The world increasingly finds itself under protest. As 2019 enters its final quarter, there have been large and often violent demonstrations in Lebanon, Chile, Spain, Haiti, Iraq, Sudan, Uganda, Indonesia, Ukraine, Peru, Hong Kong, Zimbabwe, Colombia, France, Turkey, Venezuela, the Netherlands, Ethiopia, Brazil, Malawi, Algeria and Ecuador, among other places.
What gives? One possibility is that all of this is a random coincidence. Another is that news of such protests is now much more widely dispersed, and so they seem more widespread. But it is also worth considering what cause or causes these protests might share — and, more importantly, the means they have to spread their concern.
One frequent theme is people objecting to a price increase. In Ecuador, a focal point of the protests has been a demand for restoration of fuel subsidies. Petroleum price subsidies also have been central to the Haitian protests. In Lebanon, citizens have been upset at a new tax levied on the use of WhatsApp, with a social media tax also having been an issue in Uganda. In Sudan cuts to food and fuel subsidies have been a major complaint. In Chile, they are protesting subway fare hikes.
The trend is that price increases may continue to become less popular. And, crucially, the internet will help people organize against such changes.
Consider that an old-style labor-oriented protest can be organized through the workplace or plant itself, through on-the-ground techniques that long predate the internet. There is a common locale and set of social networks in place, including perhaps a union. Those who suffer from a price increase, in contrast, typically do not know each other or have common social ties. Just about everyone buys gasoline, either directly or indirectly. The internet, however, makes it possible to mobilize these people into protests with prices as the common theme.
In other words: Protests of workers seem to be becoming less important, and protests of consumers are becoming more important.
You may recall that one of the original demands of the “gilets Jaunes” protests in France was for free parking in Disneyland Paris. If you think that sounds a little crazy, you haven’t yet internalized the nature of the new millennium.
In the future, efficiency-enhancing or austerity-induced changes in prices may be much harder to accomplish politically. The new trend is neither central planning nor market liberal reforms, but rather frozen prices, especially when those prices are set in the political realm.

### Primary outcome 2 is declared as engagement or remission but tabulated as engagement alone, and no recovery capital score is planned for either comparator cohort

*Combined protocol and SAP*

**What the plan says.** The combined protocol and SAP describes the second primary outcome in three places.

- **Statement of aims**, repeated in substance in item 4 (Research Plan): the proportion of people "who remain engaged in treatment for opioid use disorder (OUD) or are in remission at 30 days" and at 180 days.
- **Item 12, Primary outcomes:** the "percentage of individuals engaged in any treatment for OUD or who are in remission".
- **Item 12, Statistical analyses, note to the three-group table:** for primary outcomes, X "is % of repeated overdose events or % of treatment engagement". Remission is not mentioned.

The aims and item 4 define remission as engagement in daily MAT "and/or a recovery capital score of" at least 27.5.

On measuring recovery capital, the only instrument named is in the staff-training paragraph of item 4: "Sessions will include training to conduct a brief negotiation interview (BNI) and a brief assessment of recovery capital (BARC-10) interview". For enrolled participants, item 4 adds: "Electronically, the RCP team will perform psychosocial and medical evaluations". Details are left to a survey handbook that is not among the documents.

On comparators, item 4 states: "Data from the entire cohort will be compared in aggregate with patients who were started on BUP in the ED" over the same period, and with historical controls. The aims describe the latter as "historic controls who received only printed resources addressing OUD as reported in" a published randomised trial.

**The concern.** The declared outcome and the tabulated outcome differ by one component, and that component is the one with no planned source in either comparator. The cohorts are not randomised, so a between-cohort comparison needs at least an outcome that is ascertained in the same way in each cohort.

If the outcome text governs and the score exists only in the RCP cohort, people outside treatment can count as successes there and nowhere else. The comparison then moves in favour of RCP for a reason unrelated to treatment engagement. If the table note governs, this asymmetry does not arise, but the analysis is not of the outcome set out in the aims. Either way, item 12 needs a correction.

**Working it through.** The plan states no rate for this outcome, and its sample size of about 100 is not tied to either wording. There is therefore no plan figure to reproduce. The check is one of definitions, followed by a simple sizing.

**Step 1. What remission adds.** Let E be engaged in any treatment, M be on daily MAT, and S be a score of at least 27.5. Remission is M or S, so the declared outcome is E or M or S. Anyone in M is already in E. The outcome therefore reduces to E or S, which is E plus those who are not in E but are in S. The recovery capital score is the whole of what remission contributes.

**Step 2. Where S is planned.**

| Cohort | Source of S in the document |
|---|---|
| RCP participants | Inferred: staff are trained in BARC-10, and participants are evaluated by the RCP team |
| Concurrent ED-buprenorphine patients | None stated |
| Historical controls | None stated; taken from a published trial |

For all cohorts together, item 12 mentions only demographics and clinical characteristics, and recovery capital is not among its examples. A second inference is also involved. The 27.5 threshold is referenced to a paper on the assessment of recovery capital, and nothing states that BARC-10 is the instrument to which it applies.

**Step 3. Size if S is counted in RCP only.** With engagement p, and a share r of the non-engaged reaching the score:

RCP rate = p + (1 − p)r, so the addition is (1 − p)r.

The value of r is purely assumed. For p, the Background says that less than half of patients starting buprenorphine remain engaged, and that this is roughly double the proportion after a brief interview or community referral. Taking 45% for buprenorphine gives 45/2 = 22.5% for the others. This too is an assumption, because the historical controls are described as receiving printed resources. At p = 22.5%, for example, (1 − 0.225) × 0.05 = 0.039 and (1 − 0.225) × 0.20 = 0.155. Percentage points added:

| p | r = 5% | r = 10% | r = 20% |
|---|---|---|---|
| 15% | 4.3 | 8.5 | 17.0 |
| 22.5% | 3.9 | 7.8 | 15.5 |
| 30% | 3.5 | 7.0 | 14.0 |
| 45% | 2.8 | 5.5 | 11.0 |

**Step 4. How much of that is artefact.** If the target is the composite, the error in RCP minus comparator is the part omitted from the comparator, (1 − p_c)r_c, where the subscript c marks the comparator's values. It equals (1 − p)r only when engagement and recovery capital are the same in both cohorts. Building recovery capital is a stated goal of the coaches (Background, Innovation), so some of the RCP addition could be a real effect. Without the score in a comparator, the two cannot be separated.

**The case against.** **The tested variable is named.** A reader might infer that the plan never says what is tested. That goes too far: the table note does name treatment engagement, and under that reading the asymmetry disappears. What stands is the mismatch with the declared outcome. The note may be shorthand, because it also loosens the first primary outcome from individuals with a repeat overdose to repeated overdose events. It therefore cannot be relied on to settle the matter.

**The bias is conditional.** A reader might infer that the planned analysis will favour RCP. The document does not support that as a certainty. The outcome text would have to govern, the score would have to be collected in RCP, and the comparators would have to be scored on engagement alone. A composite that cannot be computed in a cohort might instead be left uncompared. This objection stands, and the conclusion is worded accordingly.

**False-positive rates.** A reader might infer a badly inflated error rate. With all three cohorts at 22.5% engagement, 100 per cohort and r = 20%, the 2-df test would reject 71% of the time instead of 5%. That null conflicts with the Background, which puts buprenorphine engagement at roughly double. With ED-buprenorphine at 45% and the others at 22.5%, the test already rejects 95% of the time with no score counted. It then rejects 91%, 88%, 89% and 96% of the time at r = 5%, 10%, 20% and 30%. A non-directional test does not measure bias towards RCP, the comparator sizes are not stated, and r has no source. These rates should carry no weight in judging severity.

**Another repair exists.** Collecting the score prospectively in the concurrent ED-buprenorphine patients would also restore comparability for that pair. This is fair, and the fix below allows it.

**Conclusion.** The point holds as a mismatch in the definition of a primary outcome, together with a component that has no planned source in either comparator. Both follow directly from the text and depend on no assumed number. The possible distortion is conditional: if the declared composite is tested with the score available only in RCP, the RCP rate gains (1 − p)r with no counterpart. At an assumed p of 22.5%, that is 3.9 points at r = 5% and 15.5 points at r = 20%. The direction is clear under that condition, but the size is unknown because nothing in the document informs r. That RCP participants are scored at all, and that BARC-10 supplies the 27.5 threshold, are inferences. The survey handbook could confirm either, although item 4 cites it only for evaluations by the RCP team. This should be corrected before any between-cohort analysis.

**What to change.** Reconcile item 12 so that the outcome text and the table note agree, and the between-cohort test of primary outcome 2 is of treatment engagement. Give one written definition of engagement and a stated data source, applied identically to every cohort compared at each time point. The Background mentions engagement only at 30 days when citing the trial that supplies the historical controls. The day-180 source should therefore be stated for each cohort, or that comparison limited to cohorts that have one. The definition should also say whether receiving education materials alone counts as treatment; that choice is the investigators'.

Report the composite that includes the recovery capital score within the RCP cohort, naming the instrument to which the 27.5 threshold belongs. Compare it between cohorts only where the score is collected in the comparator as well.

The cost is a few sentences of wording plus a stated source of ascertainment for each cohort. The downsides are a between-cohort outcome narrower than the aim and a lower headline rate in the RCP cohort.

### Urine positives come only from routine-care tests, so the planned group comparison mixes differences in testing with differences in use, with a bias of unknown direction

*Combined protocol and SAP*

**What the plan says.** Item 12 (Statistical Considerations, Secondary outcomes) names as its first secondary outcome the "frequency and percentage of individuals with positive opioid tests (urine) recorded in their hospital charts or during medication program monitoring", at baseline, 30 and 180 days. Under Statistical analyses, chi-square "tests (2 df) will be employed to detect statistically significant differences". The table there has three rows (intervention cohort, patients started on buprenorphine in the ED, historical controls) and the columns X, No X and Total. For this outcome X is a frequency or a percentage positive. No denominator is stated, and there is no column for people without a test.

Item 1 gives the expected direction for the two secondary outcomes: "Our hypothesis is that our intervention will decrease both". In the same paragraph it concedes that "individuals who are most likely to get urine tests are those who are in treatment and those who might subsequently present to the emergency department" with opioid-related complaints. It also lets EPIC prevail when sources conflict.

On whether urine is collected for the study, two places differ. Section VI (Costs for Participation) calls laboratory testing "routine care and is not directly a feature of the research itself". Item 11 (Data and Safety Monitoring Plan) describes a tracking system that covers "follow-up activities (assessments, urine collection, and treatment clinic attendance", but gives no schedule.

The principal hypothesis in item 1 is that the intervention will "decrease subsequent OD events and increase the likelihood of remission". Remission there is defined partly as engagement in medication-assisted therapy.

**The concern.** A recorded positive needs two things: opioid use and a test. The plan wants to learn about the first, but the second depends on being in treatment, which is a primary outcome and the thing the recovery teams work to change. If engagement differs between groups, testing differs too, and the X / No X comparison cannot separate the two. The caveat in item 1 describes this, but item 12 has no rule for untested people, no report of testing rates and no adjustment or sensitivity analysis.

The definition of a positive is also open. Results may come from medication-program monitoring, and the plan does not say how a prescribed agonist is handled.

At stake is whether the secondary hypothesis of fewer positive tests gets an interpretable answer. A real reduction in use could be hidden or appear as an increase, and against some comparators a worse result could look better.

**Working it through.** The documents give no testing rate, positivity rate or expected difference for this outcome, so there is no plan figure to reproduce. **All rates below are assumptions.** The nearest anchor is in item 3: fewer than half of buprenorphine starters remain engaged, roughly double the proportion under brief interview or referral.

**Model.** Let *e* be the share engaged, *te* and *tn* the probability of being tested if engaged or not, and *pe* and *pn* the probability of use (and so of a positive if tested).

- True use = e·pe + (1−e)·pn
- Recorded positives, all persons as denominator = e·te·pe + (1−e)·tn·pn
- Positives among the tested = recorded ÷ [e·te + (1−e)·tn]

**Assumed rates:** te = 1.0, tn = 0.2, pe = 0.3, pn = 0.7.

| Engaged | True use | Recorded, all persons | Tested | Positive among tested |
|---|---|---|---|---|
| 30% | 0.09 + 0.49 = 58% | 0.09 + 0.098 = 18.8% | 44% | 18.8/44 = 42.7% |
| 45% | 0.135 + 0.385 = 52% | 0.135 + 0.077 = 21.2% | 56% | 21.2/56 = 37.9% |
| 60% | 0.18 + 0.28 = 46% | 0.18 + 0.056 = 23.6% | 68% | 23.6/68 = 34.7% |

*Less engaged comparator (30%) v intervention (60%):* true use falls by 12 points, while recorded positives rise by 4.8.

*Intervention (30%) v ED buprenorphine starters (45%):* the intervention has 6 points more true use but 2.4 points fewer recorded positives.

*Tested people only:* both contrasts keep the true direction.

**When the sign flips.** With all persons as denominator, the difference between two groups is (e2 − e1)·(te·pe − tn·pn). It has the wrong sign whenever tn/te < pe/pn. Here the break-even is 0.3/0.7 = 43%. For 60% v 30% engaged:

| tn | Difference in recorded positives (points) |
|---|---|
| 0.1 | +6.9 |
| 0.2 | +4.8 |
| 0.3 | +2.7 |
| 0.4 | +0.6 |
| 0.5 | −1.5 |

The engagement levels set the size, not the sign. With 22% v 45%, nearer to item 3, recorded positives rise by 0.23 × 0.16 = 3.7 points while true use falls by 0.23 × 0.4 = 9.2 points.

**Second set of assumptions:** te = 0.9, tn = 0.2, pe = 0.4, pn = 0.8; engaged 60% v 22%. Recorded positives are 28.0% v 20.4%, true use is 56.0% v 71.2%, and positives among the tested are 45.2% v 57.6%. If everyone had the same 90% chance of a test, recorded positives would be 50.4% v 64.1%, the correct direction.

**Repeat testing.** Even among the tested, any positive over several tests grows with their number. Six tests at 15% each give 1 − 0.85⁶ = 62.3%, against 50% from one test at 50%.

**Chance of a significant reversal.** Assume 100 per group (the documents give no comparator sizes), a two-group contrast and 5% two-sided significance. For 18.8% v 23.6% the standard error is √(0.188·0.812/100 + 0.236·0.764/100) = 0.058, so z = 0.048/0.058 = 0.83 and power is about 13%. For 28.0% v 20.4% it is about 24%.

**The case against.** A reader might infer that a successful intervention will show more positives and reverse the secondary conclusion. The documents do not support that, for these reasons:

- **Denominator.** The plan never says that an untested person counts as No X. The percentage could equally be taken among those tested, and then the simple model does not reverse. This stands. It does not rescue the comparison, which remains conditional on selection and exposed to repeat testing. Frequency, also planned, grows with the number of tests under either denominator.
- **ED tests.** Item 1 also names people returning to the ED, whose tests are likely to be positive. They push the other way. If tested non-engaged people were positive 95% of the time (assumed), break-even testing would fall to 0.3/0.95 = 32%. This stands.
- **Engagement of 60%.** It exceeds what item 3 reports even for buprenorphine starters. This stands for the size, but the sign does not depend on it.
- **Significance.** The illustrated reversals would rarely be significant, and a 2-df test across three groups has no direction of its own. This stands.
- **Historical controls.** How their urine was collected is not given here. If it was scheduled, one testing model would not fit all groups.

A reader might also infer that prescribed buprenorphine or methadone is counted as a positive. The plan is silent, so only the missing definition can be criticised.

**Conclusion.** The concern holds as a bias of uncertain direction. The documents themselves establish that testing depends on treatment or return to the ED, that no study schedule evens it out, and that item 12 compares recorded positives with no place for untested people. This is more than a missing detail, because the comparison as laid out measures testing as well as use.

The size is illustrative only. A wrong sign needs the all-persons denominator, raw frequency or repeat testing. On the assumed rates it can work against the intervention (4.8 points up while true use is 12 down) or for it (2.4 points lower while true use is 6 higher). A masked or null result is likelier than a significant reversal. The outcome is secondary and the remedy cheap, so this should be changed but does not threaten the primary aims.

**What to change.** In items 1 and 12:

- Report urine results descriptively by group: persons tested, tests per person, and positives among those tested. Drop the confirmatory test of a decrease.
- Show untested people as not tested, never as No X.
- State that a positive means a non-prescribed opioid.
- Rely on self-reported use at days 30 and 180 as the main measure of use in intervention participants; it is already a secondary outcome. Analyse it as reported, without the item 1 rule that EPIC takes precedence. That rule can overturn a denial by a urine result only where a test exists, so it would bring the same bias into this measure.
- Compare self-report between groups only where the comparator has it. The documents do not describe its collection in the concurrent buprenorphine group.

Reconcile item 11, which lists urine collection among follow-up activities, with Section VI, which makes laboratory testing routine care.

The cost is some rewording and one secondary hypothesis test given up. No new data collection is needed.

One lesson is that fighting climate change will be harder. Fossil-fuel subsidies are broadly popular, citizens do not seem exceedingly willing to take on economic sacrifices these days, and in most poorer countries climate change is not a major concern. The demonstrations mobilized by Greta Thunberg were mostly in wealthier countries, but future carbon emissions will come increasingly from emerging economies. Even in the Netherlands, hardly a right-wing country, farmers are protesting for the right to continue their nitrogen emissions.
Another lesson is that effective redistribution may well become harder. Economists tend to see simple monetary transfers as the most effective means of redistributing wealth, whereas keeping prices low tends over time to lead to shortages and lower quality. Protests are not an especially salutary form of egalitarian pressure, so the underlying problems are unlikely to improve very much, which in turn could worsen the political pressures.
Consumer protests organized by the internet are also less likely to be ideological in the traditional left-vs.-right sense. People of widely varying political views, including people who do not have much of a view at all, can get upset by high prices. The internet may also be encouraging a “least common denominator” appeal to generate the largest protests possible. The point is that anyone expecting these protests to bring about their preferred set of policy changes is bound to be disappointed.
In particular, I would caution against interpreting the protests within the American progressive framework of fighting inequality. While economic privation is a major theme, neither the absolute level of privation nor the degree of inequality seems to explain much. Haiti, the poorest country in the hemisphere and with some of the most dysfunctional politics, is seeing protests because the economic situation is so bad. In Chile, meanwhile, the wealthiest country in Latin America and with falling inequality, the demonstrations may be more a matter of high or rising expectations.
One thing is for sure: With mass protests, as with so much else, the internet is changing everything.
The writer is Tyler Cowen, an American economist, who is an economics professor at George Mason University. His research has a keen interest at the Center for the Study of Public Choice